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Static resources are often served from completely separate domains, when the website uses a naked domain (twitter.com for example). In this case, all the cookies set by twitter.com apply also to subdomains. So, if the static resources were served from cdn.twitter.com, the cookies would also be sent to that domain. This increases the network traffic, and ...


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You can create a cname with dot notation in it. So you can create a cname which is es.n and point it to the a record and it will take care of what you want. This is done via Godaddy DNS hosting (free usually with all domains)


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you will not have security risks with these cookies if you set them as http only cookies via ssl connection. This means they are set with the http only flag and then set on a page which is ssl secure. if you have hhtp only flags and secure flags you should be fine. if you want to take it a step further consider using a engrypted key as the cookie and ...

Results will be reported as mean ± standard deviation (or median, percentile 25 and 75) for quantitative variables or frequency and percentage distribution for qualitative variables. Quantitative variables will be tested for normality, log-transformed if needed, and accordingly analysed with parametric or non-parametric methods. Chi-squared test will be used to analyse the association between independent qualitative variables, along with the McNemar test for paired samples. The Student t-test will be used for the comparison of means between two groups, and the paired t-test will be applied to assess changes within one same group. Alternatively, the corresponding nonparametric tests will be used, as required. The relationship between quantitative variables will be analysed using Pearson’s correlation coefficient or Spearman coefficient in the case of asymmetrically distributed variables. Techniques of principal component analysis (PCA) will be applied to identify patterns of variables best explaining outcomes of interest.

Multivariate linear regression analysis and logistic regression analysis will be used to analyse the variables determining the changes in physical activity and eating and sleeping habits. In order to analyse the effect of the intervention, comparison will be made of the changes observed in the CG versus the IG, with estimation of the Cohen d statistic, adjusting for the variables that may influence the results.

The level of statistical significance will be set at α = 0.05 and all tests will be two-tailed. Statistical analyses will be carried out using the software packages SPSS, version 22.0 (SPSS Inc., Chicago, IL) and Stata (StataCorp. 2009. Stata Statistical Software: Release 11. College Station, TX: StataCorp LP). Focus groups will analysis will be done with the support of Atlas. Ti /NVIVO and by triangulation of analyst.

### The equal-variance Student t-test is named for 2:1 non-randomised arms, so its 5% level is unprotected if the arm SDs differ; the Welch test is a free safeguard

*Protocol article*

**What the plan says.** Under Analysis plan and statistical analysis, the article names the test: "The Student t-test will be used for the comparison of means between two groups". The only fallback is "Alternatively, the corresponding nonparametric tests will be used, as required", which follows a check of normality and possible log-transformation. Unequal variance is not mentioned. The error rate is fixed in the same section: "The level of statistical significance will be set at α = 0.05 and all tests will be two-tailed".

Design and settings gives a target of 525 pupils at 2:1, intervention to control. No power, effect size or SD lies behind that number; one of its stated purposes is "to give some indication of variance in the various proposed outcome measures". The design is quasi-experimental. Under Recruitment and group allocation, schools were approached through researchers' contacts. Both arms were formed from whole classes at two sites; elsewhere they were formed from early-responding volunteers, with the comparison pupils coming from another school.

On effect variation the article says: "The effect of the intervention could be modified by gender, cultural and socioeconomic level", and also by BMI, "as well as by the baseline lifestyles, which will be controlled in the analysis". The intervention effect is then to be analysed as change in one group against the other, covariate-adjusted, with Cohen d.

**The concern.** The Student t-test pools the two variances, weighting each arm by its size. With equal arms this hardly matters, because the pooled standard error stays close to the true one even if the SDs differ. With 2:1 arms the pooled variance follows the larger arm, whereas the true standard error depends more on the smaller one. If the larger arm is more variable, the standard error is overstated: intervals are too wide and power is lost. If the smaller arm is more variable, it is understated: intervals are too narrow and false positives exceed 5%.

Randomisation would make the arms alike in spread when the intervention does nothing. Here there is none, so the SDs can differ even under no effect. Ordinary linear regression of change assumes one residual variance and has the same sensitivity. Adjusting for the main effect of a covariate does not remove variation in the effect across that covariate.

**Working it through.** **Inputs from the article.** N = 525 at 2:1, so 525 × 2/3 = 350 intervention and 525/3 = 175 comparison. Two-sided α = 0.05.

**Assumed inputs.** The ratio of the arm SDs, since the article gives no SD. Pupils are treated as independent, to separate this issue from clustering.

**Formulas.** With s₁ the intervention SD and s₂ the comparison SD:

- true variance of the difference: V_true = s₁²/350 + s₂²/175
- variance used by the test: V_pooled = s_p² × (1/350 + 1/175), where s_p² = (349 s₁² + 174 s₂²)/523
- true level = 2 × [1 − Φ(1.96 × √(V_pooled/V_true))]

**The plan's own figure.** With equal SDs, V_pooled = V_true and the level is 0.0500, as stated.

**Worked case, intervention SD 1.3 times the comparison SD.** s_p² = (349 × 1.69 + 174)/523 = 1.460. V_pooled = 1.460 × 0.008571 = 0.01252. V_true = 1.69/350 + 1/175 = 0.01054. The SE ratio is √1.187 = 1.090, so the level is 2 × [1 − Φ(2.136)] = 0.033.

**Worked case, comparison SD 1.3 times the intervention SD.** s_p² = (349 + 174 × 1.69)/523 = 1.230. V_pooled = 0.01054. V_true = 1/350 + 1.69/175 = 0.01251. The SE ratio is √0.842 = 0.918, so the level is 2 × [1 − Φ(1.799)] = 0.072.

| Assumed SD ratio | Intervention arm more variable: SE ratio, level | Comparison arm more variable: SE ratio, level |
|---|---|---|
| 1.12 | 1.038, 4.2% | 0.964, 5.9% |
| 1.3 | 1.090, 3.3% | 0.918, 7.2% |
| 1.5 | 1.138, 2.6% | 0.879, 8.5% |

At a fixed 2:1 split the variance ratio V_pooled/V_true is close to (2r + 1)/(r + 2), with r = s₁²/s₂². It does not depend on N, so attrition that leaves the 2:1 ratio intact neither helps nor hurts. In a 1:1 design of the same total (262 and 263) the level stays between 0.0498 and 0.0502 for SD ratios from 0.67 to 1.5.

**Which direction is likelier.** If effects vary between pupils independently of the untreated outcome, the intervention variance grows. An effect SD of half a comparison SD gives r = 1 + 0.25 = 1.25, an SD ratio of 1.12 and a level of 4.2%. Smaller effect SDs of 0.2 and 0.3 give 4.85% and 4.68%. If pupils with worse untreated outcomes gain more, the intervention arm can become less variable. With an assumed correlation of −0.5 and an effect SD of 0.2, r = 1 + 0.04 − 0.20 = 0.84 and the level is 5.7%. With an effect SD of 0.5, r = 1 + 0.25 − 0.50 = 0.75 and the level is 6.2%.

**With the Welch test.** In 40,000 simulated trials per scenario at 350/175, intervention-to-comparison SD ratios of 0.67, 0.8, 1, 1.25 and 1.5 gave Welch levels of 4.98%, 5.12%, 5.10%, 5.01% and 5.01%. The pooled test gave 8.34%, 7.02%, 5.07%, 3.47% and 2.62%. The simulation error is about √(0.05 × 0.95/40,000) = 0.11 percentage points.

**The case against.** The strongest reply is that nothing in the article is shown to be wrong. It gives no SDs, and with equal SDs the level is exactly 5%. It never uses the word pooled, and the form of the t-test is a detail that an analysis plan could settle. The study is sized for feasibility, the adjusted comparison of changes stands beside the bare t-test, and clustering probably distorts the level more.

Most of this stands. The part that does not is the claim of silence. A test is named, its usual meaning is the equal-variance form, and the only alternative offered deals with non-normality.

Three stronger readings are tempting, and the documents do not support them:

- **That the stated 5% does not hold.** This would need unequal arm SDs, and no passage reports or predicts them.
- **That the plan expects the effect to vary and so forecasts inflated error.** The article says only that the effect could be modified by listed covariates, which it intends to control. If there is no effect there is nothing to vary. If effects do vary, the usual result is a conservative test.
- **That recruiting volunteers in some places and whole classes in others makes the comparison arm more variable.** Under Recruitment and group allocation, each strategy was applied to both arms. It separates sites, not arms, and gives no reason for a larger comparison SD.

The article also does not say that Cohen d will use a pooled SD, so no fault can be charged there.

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To my way of thinking, if the client's browser is compromised then everything is possible. Or in other words : Whether a website is a sub-domain or not does not matter much to security. In any case, if the websites are defined as sub-domains then you should avoid cookies that are defined for the upper-level domain - define the cookies for ...


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You can add a wildcard DNS record for your domain. Using that, every possible subdomain points at your server. Then your webserver can choose which subdomains have content and which subdomains redirect. The sites that use DNS records to find subdomains won't be able to distinguish the ones that are used from the ones that are not.